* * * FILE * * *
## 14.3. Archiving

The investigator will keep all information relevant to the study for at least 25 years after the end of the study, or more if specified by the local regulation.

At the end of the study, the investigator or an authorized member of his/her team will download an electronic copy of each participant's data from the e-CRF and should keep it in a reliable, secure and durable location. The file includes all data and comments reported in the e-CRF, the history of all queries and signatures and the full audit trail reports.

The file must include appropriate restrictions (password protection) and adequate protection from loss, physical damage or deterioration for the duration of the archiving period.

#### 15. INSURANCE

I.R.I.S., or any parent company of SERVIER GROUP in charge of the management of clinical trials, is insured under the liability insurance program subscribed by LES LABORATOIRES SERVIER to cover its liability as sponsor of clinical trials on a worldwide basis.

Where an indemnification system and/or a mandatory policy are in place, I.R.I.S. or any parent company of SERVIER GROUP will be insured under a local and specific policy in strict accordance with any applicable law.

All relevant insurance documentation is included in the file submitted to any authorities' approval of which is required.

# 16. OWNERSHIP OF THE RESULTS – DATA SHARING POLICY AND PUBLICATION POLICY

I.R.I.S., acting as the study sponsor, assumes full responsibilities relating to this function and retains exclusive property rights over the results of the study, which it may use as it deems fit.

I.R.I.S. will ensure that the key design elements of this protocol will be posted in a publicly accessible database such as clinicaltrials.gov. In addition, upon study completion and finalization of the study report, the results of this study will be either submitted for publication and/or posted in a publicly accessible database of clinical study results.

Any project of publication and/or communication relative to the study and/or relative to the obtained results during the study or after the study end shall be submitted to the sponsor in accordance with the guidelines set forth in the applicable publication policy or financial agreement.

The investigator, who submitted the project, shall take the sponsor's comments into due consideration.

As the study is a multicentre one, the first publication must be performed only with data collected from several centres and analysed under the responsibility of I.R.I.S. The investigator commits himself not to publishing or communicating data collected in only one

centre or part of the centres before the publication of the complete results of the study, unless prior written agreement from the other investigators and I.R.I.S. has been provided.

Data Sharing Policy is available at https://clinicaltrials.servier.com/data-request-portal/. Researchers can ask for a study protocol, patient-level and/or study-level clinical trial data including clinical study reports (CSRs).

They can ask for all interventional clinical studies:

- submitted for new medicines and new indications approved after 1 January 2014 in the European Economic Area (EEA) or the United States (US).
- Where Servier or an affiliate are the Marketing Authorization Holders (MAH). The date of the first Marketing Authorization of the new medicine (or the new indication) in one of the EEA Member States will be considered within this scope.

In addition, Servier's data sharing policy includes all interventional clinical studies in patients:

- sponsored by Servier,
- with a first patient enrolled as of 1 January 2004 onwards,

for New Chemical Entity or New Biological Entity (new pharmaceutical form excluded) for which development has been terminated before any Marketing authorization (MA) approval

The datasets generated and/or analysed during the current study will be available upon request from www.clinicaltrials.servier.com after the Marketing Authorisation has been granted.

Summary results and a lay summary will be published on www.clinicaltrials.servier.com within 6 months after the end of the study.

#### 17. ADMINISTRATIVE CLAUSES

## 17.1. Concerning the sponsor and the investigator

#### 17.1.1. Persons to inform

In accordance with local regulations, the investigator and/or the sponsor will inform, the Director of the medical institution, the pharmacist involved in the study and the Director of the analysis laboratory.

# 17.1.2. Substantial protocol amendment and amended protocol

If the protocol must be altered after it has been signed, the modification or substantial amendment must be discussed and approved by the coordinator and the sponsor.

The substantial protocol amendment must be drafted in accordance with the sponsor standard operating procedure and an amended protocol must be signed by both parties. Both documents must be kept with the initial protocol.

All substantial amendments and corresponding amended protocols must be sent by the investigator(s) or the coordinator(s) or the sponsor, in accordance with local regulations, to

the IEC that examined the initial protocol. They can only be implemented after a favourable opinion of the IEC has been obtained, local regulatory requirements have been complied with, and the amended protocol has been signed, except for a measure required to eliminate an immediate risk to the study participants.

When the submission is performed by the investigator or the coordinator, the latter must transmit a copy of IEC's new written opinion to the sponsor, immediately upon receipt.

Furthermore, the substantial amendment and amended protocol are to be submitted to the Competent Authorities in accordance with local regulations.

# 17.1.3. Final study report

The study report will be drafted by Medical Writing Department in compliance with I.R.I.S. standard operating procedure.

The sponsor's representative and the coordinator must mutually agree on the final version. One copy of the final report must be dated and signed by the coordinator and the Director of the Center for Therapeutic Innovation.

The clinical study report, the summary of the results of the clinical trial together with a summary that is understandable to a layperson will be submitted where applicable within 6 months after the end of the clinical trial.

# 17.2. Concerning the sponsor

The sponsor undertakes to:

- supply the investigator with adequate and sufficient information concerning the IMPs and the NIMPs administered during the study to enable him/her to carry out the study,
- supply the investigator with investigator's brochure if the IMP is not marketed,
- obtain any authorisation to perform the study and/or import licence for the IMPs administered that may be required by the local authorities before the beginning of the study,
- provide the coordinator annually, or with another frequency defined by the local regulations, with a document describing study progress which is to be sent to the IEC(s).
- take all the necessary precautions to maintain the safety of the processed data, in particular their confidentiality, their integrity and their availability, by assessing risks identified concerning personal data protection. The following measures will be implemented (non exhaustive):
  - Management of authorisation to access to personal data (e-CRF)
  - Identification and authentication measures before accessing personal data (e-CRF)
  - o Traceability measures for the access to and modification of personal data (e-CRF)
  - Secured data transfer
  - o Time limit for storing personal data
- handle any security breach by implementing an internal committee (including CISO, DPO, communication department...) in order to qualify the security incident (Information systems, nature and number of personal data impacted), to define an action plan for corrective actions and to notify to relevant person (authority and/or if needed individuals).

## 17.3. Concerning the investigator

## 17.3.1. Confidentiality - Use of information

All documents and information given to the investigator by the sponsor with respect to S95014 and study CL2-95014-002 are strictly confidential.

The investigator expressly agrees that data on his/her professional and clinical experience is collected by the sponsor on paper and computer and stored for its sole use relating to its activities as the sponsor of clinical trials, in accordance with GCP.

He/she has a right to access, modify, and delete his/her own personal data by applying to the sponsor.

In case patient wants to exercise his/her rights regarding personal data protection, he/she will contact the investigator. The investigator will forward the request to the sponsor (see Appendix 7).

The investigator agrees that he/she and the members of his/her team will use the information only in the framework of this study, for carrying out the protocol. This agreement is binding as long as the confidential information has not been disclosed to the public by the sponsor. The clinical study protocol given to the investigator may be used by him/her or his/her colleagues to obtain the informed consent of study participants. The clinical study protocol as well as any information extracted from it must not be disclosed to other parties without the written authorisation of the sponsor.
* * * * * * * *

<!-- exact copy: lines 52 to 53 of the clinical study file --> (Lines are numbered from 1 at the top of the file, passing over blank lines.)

  - o Time limit for storing personal data
- handle any security breach by implementing an internal committee (including CISO, DPO, communication department...) in order to qualify the security incident (Information systems, nature and number of personal data impacted), to define an action plan for corrective actions and to notify to relevant person (authority and/or if needed individuals).